Over the semester so far, we’ve read about the histories of many technologies. We’ve studied how they changed over time, varied between places, were shaped by social, economic, and political forces, and in turn provided society with new ways to work, play, communicate, learn, fight, and travel.
Your assignment is to pick a technology that interests you, either historical or contemporary, and write an essay either about how society has shaped it or about how it has changed society (or both, if you like). Your thesis (or claim, or proposition) should not be merely that society has shaped a technology, or vice versa; rather, you should make a more specific claim about how this happened. Susan Douglas, for example, argues that young hobbyinsts shaped the technology of radio, more specifically by using it as a participatory, horizontal technology (though later the Navy and businesses changed it into a broadcast technology). Paul Josephson argues that technologies shaped Soviet society, and more specifically that American machines and work processes (e.g Fordism and Taylorism) brought with them a system of management that prioritized output over worker wellbeing, and contributed to the managerial, production-oriented nature of socialism in the USSR. I could probably draw such a thesis out of any of the readings we’ve done; your job is to formulate your own and argue for it. In addition to presenting your original analysis of this technology, your essay should demonstrate how other accounts—whether technical, journalistic, sociological, historical, etc.—have informed your analysis. We’ll talk in class on November 18 about where you might find such sources, so please come with an idea of what technology you’d like to write about.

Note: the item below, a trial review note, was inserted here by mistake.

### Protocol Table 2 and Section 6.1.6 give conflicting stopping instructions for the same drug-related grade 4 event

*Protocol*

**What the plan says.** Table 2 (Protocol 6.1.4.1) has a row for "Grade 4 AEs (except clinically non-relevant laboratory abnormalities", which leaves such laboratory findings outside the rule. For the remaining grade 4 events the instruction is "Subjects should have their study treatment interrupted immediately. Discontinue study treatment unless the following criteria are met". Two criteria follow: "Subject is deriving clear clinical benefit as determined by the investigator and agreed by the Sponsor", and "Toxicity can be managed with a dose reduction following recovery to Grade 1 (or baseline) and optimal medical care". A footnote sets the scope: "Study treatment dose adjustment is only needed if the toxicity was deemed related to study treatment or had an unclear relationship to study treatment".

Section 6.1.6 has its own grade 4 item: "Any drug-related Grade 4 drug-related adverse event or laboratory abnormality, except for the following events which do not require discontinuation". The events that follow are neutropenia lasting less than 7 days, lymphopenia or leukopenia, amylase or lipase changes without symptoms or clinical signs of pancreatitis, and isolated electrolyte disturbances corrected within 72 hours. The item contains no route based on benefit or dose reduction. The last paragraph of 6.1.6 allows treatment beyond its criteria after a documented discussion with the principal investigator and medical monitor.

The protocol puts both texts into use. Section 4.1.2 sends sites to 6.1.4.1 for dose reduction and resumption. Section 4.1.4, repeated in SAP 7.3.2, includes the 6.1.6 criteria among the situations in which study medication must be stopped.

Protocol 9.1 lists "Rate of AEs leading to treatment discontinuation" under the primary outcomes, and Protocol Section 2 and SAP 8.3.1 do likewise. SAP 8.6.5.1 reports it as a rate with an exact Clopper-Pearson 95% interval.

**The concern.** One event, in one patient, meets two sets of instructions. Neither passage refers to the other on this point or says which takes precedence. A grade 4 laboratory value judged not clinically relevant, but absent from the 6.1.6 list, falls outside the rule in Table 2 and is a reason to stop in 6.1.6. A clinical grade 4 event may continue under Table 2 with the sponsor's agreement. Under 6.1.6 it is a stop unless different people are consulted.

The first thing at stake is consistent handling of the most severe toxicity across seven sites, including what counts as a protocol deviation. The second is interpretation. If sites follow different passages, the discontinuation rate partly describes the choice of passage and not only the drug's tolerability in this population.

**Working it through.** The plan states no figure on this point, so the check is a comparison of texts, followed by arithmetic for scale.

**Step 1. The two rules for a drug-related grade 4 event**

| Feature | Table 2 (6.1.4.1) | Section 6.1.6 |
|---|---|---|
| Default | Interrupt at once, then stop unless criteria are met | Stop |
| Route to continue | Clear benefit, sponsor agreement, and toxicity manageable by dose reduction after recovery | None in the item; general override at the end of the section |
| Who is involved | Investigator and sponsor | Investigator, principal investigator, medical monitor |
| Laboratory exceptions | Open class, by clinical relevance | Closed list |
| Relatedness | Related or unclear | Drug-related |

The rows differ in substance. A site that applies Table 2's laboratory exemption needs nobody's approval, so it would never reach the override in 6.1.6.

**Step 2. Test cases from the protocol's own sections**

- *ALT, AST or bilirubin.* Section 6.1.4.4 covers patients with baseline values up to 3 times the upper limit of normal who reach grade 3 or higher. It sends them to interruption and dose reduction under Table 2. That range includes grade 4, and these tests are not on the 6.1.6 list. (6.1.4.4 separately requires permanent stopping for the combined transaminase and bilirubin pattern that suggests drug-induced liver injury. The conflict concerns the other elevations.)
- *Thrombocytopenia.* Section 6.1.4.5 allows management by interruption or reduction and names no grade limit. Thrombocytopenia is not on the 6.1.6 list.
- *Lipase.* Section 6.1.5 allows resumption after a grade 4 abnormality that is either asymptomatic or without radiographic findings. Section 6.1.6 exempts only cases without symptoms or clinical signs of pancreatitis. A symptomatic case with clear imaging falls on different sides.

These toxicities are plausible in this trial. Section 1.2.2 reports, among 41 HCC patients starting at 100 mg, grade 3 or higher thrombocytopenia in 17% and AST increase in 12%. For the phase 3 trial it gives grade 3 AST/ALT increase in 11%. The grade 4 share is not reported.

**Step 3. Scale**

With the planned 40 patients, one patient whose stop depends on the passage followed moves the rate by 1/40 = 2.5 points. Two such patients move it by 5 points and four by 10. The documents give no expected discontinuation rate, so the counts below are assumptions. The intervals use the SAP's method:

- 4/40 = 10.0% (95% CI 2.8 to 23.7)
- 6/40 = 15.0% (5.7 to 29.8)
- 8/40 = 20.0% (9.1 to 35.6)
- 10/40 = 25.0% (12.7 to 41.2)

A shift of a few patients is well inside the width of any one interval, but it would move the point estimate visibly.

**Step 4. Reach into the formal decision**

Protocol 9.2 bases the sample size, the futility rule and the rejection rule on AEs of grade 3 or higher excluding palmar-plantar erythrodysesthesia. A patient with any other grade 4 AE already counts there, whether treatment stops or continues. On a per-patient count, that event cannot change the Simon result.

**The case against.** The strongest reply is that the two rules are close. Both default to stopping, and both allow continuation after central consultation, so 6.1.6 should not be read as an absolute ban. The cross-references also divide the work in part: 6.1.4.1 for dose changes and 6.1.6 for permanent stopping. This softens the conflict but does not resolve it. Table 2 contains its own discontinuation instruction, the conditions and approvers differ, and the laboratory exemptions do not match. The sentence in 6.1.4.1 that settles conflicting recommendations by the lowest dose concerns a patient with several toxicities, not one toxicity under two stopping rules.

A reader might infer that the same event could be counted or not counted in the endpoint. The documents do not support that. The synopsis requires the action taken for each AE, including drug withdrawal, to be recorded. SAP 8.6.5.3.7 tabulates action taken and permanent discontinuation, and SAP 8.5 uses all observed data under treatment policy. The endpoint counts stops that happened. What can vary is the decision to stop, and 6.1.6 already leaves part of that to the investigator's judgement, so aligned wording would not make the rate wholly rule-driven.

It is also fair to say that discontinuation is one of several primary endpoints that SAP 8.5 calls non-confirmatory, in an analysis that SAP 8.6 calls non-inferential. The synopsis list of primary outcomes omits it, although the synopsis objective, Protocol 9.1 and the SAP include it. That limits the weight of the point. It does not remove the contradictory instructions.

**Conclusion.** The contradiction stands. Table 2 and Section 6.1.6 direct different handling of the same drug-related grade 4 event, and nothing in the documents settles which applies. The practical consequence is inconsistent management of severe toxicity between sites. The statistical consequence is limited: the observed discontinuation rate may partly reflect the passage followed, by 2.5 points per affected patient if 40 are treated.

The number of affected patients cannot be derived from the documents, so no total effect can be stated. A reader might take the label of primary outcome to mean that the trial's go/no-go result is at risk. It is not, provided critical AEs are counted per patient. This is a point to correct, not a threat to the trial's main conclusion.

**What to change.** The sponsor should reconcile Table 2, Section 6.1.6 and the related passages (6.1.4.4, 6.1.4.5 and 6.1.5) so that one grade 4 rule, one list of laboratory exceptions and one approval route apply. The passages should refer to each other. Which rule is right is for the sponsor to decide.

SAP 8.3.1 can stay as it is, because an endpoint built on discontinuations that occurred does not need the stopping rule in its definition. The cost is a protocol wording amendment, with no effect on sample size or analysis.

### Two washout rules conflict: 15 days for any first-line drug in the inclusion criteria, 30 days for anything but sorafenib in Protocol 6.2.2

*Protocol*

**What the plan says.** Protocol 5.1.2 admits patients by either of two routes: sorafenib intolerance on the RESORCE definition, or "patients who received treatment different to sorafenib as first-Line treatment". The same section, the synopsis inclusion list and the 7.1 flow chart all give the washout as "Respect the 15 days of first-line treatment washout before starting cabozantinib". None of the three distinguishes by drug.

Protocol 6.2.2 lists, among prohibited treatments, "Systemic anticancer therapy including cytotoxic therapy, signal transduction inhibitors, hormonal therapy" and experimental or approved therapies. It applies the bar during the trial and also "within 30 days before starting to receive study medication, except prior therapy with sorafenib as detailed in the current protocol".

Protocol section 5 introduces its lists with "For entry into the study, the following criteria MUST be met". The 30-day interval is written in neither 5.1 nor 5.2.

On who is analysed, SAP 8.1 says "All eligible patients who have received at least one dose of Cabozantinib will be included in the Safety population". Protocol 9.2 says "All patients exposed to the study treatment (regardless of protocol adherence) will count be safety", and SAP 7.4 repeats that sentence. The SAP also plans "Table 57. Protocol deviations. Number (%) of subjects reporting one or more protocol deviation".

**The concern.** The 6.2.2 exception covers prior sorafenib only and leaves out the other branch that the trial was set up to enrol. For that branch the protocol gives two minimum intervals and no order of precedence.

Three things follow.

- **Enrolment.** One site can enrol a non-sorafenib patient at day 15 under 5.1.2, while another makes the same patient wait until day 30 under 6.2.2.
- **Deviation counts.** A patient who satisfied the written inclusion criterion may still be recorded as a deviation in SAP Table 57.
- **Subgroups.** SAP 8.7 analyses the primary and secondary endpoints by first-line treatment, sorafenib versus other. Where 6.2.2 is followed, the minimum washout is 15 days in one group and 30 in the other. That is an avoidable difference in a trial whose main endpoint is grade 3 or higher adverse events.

Writing about how a technology shaped society is writing about influence, or, to use David Edgerton’s term, about significance. You might find his different strategies for thinking about significance helpful, then. In particular, you are welcome to make a counterfactual argument in order to ascertain how much a technology mattered; you could attempt to understand how the telephone was influential, for example, by imagining how American culture (or French culture, or some particular aspect of a culture, like business or dating) would be different if it were never invented.
Similarly, if you want to write about how society shaped a technology, you might find it helpful to think about how that technology would have been different in a different culture, or perhaps to even compare how a similar technology did actually develop differently somewhere else. Wolfgang Schivelbusch, for example, argues that European railroads were built straight because labor was cheap, while American railroads were built along the easiest paths because land was cheap.
Your essay should be five pages long, plus or minus a page. You should cite your sources, but you don’t have to use any particular citation style as long as you’re consistent throughout the paper. You’re welcome to use Wikipedia and other casual online sources as starting places to find more formal sources (journal articles, books, museum and academic websites, etc.), but please do not treat Wikipedia itself as an authority.
A draft is due by email on November 25, I’ll give it back to you with comments on December 2, and the final version of the paper is due on December 9. Please let me know if you have any questions about this assignment.